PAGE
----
My approach to disk brake troubleshooting is simple. I approach it like everything else on the bike. It starts with diagnosing the origin of the problem in the simplest, cheapest and fastest way. Key elements? Don’t get your fingers caught in the rotor (disk). There are many different problems that can occur with disk brakes just like rim brakes. The number one complaint you will come across is brake rub.
Brake rub is usually accommodated with a noise like a squeal or screech. There are a few ways to determine the severity of the brake rub. Is it stopping the wheel too soon? Is it always noisy? Is the rub something you cannot live with? Most of the time the wheel should be spinning freely and quietly. What will usually get your attention or your ridding buddies attention is a noisy disk brake, sometimes with the brake applied and sometimes not. Whats happening here is one or more brake pads are lightly touching the brake rotor.
If it’s noisy when applying the brake lever that is a sign of some form of contamination. The easiest to deal with is dirt, the harder one to remedy is oil. Dirt on the disk brake or the brake pad can be addressed on its own. Most cases it will clean itself in due time. Oil contamination on the other hand will have destroyed the brake pads almost immediately and will now be considered garbage. The brake rotor or disk can be cleaned with isopropyl alcohol.
Remember this, cleaning the brake rotor will also strip off the good brake pad material and the disk or brake rotor will need to be reintroduced to the brake pads material again. This can be done by braking gently several times in the parking lot. You are basically coating the brake disk with brake pad powder making the contact surface of the brakes rotor tacky or increasing the resistance.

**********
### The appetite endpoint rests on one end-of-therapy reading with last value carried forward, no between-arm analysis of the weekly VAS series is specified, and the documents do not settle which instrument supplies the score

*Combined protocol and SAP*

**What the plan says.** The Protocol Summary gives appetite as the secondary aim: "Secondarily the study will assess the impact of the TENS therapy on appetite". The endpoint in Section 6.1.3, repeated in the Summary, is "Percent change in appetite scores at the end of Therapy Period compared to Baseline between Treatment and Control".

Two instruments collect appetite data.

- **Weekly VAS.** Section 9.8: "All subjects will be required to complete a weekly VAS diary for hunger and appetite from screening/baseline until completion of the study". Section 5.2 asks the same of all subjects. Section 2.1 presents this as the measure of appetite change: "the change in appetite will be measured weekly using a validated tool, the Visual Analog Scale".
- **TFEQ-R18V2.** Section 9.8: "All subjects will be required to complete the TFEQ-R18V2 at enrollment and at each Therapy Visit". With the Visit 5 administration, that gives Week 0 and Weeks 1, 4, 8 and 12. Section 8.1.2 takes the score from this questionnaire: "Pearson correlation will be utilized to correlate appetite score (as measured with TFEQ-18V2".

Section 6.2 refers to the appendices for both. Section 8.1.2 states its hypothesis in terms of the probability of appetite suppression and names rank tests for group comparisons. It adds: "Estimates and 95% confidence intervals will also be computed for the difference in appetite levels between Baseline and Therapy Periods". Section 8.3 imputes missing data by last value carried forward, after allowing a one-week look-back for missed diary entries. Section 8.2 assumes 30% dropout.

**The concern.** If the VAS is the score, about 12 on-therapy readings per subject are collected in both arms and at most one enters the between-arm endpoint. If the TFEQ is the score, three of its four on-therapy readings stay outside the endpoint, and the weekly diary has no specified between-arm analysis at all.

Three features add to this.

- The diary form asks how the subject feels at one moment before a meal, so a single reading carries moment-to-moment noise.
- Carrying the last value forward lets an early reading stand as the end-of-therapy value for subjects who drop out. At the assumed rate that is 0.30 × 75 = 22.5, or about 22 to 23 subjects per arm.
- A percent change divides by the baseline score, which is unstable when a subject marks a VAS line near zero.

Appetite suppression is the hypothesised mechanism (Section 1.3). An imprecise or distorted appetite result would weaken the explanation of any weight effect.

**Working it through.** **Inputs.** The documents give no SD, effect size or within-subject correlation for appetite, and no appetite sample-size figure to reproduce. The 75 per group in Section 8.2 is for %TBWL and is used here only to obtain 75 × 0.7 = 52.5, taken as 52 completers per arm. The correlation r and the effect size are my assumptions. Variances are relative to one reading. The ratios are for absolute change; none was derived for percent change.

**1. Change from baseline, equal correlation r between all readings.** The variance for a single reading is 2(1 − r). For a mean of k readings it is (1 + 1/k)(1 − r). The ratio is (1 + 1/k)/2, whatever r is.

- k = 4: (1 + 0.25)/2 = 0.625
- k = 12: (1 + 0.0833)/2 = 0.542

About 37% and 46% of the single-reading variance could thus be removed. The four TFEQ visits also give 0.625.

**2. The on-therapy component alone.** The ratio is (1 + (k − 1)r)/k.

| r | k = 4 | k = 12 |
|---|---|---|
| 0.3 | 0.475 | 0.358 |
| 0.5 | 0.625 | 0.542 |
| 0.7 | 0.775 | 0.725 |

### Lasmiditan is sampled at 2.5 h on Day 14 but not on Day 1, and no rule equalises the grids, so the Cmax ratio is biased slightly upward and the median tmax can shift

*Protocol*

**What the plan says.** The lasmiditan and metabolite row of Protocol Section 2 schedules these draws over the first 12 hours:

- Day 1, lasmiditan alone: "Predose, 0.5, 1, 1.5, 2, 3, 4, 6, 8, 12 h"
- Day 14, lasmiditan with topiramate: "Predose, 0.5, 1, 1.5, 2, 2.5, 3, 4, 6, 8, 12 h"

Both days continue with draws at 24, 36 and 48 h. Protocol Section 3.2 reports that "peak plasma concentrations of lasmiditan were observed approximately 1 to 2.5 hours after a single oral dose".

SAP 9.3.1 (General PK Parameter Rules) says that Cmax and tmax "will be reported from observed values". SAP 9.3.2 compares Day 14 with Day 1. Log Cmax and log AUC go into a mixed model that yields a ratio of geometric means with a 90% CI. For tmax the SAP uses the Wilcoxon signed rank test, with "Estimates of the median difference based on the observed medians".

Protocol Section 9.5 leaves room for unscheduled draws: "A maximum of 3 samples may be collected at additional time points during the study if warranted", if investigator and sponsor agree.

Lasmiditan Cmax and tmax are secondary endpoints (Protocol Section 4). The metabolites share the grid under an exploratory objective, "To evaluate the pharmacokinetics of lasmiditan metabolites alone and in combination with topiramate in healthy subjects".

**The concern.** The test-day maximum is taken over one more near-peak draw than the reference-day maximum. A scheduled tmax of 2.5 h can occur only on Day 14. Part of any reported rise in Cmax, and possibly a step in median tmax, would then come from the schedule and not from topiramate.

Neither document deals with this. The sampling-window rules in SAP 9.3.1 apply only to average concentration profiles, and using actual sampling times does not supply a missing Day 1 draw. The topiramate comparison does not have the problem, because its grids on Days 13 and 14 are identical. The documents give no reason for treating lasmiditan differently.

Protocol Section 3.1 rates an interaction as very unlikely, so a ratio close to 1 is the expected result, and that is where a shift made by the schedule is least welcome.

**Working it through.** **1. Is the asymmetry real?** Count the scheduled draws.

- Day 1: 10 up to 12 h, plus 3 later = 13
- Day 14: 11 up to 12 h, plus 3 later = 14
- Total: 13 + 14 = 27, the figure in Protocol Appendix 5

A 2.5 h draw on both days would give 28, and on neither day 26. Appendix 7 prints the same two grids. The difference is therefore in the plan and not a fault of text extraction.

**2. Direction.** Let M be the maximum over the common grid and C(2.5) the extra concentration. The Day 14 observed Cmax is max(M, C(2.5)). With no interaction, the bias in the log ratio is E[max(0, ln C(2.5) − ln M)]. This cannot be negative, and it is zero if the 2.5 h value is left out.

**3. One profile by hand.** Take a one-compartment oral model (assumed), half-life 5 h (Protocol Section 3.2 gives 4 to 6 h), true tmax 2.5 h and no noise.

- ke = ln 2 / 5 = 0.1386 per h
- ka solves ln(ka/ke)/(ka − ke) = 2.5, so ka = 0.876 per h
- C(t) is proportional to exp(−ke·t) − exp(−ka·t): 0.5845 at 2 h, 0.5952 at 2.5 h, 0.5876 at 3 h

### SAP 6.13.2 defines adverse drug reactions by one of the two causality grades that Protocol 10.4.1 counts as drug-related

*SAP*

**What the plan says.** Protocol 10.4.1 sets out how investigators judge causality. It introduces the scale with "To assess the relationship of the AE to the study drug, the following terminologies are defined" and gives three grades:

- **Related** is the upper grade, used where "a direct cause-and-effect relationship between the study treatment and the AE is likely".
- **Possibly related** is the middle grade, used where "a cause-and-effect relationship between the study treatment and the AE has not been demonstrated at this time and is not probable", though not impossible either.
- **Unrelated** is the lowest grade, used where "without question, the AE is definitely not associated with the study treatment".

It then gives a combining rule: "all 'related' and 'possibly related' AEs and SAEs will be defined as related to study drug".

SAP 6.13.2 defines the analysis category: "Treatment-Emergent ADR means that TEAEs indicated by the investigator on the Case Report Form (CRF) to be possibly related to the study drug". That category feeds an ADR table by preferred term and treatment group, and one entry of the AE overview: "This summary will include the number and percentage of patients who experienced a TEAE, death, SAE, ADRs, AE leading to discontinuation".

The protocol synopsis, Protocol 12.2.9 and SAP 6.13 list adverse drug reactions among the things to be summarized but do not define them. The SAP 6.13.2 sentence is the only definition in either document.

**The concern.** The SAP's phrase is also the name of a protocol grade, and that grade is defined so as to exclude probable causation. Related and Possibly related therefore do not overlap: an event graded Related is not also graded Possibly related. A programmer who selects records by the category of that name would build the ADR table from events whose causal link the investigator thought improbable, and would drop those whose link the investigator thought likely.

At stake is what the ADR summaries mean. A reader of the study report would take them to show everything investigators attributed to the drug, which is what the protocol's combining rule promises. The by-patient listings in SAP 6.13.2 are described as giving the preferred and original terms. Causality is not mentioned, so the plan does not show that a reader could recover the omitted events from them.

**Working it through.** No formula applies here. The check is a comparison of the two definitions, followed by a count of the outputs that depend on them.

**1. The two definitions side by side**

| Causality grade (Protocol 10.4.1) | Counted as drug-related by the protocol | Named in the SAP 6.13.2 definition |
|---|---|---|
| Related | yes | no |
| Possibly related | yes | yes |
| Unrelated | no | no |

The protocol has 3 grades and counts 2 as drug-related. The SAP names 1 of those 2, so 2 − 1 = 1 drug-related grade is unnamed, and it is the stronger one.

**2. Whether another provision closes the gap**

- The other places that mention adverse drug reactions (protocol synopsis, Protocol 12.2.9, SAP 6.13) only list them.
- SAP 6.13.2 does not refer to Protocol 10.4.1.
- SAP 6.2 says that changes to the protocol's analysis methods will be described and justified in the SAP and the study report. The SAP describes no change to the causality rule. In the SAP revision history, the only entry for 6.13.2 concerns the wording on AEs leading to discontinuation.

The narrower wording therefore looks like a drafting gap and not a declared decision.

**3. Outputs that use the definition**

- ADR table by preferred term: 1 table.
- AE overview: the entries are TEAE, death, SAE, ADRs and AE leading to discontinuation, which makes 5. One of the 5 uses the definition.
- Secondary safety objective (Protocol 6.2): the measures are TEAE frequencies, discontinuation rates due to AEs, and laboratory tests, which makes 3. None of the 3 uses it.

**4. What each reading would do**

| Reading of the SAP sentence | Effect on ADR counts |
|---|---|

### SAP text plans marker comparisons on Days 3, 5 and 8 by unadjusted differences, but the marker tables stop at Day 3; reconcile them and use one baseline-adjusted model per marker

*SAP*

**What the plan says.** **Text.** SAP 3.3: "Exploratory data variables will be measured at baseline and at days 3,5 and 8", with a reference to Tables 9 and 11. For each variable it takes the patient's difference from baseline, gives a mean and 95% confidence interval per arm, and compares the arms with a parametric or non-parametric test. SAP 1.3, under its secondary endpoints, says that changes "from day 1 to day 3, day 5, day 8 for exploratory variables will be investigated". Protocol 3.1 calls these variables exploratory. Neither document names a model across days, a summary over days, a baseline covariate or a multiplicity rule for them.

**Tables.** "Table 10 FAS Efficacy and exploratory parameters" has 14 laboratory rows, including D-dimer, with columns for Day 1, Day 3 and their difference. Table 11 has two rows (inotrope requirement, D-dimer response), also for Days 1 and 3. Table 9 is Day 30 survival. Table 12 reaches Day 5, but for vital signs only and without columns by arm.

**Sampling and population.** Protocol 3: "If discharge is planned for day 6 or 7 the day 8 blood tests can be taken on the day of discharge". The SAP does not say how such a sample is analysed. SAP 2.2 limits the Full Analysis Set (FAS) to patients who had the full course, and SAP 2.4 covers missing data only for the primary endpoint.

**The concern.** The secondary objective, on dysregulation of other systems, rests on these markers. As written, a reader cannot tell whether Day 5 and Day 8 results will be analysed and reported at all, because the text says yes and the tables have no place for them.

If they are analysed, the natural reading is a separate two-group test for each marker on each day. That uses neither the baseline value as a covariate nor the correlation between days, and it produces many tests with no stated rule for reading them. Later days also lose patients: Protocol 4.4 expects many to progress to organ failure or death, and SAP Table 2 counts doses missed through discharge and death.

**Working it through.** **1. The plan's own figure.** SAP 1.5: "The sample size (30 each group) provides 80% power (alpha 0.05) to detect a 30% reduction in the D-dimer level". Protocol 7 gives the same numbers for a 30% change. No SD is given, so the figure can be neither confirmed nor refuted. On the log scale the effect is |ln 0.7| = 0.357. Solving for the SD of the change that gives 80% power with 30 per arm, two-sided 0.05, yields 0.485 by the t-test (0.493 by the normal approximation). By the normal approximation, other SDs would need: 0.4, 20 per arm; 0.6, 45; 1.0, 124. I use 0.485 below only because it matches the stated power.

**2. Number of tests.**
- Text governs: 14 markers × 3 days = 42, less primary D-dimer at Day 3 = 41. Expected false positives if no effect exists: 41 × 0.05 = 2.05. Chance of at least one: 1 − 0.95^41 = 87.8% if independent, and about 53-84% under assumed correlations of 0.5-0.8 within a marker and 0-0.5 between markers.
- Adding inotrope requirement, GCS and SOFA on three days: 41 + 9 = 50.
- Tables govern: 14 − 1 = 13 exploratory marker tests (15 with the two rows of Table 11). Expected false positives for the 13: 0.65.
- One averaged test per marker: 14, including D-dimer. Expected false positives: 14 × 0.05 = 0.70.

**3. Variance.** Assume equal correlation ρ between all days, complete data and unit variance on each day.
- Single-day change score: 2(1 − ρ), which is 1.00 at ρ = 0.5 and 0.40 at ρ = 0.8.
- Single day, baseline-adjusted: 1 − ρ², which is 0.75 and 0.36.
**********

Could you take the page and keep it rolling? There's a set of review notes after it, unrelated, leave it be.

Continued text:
Sometimes the rub is not enough to stop the wheel but maybe just enough to create brake noise and not enough to notice the resistance when pedaling. My first suggestion is do not attempt a brake adjustment unless it is something you cannot live with. The reasoning for this is that there is not a lot of room between the brake pads and the rotor for adjustment in the first place. Attempt this only if you have patience and are willing to master the adjustment.
There is approximately a millimeter in a half (1.5mm) on each side of the brake pad and rotor and thats being generous. Don’t get discouraged you can still be very successful with a little practice. Repetition is key for learning any new task. Become comfortable with the uncomfortable. I hear that term a lot in sports and I think the same applies here with brakes rubbing the rotor. If you are experiencing a brake rub of some sort there is no immediate danger for your safety or the health of the bike in any way in most cases.
You may be experiencing a light brake rub or disk brake drag and not even know it. I suppose there is a possibility of heat developing from brake drag but it is not enough to create problem. In order for there to be concern from a bad brake rub the wheel would not be able to spin several times before it stops. This is all relative to how hard you spin the wheel when testing. This is something that is hard to learn if you are not used to working on your bike or with your hands. Videos may not be enough to help you with “the feel” of something. Thats where getting hands on help can be beneficial.